The truth behind The Loop's horrifically awkward New Year's countdown

The truth behind the excruciating New Year countdown that went viral after its broadcast on Australian television has emerged.

It was a moment so incredibly awkward it had viewers scratching their heads about what was really going on, but now it has been revealed Eleven's The Loop staged the entire thing, and succeeded in pranking the world.

The show apparently used staff members to stand in as bored "competition winners" listlessly counting down to 2017.


Presenter Scott Tweedie revealed the full story on the Studio 10 breakfast show this morning, admitting the segment was fake.

"We decided instead of doing the greatest countdown ever, how can we make this as awkward as possible?" said the presenter, adding that while many were confused, the show's regular viewers knew it was a stitch-up. "We love awkward," he added.

But he said he didn't expect the clip to get quite as many views as it did.

The Loop made headlines around the world with its awkward NYE countdown. Photo / The Loop Facebook
The Loop made headlines around the world with its awkward NYE countdown. Photo / The Loop Facebook

"We thought there would be a few tweets on Facebook posts, but then news.com.au, Huffington Post, New York Post, the world, even the Pakistan Telegraph, they are talking about this story.

"Ladies and gentlemen, we got you."

During a day of questions about whether the cringey countdown had been staged, co-hosts Tweedie and Olivia Phyland remained mysteriously tight-lipped about what had happened. Network Ten, which owns the channel, did not respond to queries either.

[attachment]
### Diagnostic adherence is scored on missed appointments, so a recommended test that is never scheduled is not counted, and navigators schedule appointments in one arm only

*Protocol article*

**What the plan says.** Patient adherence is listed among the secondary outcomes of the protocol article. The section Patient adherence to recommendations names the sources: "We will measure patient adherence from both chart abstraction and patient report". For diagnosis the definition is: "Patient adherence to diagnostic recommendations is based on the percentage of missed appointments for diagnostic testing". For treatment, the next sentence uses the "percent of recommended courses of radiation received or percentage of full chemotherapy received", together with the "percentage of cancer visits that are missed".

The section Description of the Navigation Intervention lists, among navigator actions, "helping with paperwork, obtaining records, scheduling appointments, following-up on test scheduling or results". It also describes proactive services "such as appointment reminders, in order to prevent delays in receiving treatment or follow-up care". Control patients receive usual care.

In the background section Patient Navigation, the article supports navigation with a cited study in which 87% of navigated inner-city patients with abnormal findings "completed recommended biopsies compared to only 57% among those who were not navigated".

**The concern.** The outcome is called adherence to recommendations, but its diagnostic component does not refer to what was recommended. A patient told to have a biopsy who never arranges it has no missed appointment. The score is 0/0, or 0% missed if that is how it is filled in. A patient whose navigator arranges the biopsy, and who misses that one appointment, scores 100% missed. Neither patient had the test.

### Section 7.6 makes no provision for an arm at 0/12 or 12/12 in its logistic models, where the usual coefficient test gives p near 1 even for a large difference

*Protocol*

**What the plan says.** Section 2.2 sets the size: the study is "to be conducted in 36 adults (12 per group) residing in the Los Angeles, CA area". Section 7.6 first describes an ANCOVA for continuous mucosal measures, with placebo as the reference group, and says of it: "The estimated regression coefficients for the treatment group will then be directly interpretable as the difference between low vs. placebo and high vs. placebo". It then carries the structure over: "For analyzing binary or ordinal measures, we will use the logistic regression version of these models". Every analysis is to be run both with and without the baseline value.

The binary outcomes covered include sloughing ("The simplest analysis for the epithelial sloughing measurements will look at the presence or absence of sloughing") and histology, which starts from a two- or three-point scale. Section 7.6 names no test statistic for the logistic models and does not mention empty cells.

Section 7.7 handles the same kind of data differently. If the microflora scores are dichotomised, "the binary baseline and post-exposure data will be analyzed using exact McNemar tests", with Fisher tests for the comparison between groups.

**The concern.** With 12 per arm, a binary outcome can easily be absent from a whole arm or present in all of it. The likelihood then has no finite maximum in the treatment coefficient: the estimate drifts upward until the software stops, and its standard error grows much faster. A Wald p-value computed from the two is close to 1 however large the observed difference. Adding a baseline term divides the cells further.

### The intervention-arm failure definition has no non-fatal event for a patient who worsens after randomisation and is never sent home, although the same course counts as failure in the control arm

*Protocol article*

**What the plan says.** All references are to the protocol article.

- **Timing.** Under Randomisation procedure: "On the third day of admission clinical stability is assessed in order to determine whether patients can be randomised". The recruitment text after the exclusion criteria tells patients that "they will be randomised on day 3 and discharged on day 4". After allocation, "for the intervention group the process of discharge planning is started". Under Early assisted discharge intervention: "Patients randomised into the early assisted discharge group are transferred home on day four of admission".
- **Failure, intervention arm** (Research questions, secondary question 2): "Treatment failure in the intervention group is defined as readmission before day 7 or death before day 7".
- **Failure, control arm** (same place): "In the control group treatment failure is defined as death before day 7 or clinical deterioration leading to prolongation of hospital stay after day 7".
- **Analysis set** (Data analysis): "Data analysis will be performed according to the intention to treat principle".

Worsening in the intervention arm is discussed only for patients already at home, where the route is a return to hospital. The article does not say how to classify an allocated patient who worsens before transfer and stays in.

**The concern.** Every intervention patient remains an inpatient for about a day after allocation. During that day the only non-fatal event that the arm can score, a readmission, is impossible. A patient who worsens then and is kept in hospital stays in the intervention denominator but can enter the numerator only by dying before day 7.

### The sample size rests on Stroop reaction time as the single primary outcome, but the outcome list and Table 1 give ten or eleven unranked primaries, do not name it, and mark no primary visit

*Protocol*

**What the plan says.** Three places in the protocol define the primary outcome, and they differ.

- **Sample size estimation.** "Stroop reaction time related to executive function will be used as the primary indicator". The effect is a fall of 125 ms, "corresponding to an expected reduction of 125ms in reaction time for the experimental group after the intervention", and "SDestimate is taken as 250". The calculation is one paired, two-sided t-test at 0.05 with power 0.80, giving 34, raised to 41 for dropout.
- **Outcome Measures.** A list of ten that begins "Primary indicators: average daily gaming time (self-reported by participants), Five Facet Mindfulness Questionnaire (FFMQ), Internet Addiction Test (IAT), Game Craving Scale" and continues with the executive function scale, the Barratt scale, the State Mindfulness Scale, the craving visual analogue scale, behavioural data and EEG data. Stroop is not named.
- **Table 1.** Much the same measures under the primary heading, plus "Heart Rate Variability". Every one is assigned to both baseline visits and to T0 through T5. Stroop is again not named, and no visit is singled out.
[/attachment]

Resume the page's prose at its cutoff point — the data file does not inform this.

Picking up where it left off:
Tweedie said the first clue came when he referred to it as "the biggest competition in Australia" - as well as the fact there was no evidence of The Loop ever running such a contest.

"Who wants to come into a studio on New Year's Eve?" he asked, confessing it was a fake NYE too, since the segment wasn't live. "They were so deadpan. Who is unhappy on New Year's Eve?"


This morning, Mumbrella spotted that one of the disgruntled "fans" bore a suspicious resemblance to Ten producer Paul Perigo in his LinkedIn profile picture.

A news.com.au staff member also recognised another member of the crowd, all dressed in office wear, as someone who works at the network.

Tweedie initially acted innocent, telling Twitter the girl who threw a party popper at his co-host was escorted out of the building, and relishing accusations the segment was worse than Mariah Carey's trainwreck New Year appearance.

As Studio 10 host Sarah Harris remarked, we've just seen 2017's first fake news story.

- news.com.au

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